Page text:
Proposed Standards for Air Quality Criticized
Wednesday, December 21, 2005
The Bush administration proposed a modest tightening of federal air-quality standards yesterday for the first time in eight years, drawing protests from both public health and industry officials.
Environmental Protection Agency Administrator Stephen L. Johnson said he has decided to maintain the current annual standard for fine particulate matter, or soot, while reducing the daily soot limit from 65 micrograms per cubic meter of air to 35. The annual air standard would remain unchanged at 15 micrograms per cubic meter of air.
The proposal -- which is subject to public comment for three months and would not become final until September 2006 -- fell short of what the EPA's scientific advisory board proposed earlier this year. That group suggested lowering the annual fine particulate level to 13 or 14 micrograms per cubic meter, and setting daily exposure level to between 30 and 35 micrograms.
The fine particles in soot -- which comes from automobiles, power plants and other industrial sources -- can cause inflammation and arterial damage after entering the bloodstream and lungs. According to the American Lung Association, about 60,000 Americans die prematurely each year because of air pollution. Under federal law, every county must take steps to meet national standards or risk losing federal funds.
"This proposal is yet another step in ensuring Americans have cleaner air and healthier lives," Johnson said in a telephone conference with reporters yesterday. "I made my decision based on the best available science."
But environmental and public health advocates criticized the new standards as inadequate, saying that since 1997, when the EPA first set particle standards, more than 2,000 studies have shown links between fine particles and a host of illnesses. The EPA was supposed to have revised the air-quality standards after five years, in 2002. The agency issued the current proposal after being sued by environmental groups.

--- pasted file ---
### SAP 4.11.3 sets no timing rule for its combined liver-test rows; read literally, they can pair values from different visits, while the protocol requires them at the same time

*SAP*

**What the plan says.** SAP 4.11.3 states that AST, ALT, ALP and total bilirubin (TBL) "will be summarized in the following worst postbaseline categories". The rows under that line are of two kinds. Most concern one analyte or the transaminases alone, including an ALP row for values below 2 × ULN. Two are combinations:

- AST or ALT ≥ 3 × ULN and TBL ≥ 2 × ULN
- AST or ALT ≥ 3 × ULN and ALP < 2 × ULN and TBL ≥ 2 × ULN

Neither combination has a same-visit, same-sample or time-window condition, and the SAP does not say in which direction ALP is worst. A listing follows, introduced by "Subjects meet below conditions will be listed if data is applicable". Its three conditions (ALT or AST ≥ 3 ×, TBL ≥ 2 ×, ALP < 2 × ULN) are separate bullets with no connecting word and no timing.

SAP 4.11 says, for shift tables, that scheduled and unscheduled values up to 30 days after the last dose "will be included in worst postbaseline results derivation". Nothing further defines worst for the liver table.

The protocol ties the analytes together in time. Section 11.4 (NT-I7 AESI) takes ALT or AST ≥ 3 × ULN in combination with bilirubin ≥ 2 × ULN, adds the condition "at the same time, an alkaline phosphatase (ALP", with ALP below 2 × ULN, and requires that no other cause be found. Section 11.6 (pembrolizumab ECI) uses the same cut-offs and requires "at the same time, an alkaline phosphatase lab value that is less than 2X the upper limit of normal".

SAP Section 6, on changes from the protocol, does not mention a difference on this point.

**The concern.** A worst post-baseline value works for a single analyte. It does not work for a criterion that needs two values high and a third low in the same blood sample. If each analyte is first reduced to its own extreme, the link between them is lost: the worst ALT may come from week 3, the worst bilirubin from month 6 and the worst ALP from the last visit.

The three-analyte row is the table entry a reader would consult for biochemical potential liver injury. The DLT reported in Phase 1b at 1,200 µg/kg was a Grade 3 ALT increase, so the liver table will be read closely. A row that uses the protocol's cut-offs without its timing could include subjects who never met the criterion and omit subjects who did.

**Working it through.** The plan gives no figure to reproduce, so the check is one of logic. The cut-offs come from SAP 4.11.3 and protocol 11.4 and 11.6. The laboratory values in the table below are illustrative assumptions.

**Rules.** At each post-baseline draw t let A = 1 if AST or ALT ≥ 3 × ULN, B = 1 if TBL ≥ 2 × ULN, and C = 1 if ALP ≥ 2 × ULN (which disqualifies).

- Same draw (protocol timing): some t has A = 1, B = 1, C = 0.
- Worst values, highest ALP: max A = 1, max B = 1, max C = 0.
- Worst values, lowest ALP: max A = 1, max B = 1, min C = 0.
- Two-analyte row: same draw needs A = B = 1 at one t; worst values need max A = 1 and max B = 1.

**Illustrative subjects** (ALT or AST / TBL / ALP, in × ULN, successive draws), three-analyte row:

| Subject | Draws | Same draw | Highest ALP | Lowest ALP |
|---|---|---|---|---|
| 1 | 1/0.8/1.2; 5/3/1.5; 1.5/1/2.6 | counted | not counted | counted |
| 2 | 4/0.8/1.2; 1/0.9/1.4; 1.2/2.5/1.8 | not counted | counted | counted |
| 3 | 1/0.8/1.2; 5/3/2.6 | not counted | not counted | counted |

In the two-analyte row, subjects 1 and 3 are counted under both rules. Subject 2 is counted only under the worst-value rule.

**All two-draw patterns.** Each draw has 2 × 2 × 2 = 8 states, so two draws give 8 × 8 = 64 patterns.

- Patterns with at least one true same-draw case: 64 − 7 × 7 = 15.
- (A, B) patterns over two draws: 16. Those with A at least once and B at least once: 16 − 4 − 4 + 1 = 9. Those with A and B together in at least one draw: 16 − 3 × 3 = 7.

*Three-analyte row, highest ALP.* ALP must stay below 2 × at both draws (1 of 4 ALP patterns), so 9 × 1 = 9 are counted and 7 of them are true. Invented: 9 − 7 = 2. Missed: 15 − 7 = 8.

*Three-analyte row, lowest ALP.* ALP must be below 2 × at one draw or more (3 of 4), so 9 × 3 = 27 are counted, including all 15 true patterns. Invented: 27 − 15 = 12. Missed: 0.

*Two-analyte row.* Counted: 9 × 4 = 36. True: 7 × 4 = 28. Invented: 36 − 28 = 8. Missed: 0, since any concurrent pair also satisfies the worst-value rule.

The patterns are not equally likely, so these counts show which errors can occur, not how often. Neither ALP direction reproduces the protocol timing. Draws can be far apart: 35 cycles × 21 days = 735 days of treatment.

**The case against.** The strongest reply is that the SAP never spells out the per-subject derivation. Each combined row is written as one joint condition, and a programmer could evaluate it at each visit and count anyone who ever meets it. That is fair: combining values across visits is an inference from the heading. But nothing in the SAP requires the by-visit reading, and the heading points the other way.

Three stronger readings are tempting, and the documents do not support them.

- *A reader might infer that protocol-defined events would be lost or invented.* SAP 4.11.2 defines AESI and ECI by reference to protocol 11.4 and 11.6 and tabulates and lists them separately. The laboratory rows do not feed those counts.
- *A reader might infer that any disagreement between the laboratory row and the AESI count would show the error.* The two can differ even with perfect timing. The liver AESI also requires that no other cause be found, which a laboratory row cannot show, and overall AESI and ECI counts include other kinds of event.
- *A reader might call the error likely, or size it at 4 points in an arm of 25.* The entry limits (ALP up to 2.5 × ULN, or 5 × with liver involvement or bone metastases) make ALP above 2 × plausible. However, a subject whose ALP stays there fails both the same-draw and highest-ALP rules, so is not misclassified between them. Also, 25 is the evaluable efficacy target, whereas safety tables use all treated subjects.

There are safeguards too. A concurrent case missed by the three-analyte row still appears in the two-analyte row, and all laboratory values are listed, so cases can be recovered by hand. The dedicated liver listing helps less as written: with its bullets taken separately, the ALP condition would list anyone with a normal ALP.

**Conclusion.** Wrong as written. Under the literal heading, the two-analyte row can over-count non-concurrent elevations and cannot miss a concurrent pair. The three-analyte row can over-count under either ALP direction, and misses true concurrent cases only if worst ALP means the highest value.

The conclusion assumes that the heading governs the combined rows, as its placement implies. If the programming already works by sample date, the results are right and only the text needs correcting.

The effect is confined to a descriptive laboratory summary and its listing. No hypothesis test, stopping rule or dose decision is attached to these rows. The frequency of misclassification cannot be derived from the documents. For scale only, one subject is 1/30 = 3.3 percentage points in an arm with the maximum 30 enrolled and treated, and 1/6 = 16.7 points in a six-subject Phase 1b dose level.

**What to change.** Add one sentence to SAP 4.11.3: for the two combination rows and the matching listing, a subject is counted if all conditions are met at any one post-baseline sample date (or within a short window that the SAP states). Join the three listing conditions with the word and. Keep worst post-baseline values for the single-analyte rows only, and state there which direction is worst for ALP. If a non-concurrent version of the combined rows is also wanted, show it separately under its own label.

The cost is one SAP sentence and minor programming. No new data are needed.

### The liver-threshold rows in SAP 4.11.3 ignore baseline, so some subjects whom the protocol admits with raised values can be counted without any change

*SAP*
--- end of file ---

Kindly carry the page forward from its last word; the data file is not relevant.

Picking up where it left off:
"EPA set [the current] standards in 1997, when we knew so much less than we do now about the health impact of particle pollution. We now know better," said John L. Kirkwood, president of the American Lung Association. "There is no excuse to set the new standards at levels that still do not meet the basic legal requirement outlined in the Clean Air Act, to protect the lives and health of the public."
Environmentalists had pushed for recommended levels that, according to a recent EPA analysis, would have reduced air pollution-related deaths in nine U.S. cities by 48 percent. By contrast, yesterday's proposal would cut those deaths by 22 percent.
EPA officials would not elaborate on how they reached their proposed limits, which would have to be met by 2015.
Electric utility officials attacked the administration's proposal as too stringent. They noted that in 2003, fine-particle pollution dropped to its lowest level since nationwide monitoring began in 1999, and that they are already spending to meet federal rules aimed at reducing sulfur dioxide and nitrogen oxide emissions.
John D. Kinsman, director of air-quality programs for the Edison Electric Institute, said the proposal "will force us to make even greater reductions than we were already planning." He added that the EPA did not take into account many studies indicating that fine particles are not a problem for public health.
Right now, nearly 90 million Americans are breathing unhealthy air, according to federal officials.
Some communities -- such as the District and Baltimore -- have struggled to meet the 1997 standards, in part because they are downwind of polluting power plants. But other areas have achieved greater success. On Nov. 30, Washington Gov. Christine Gregoire (D) announced that her entire state meets the current air standards; it had encouraged farmers to change their agricultural practices and had provided financial incentives for citizens to stop using wood stoves.
"I'm proud that Washington was the first state west of the Dakotas to meet air-quality standards," Gregoire said yesterday. "Clean air standards should be based on good science. Otherwise, we risk losing public support when standards go against sound advice."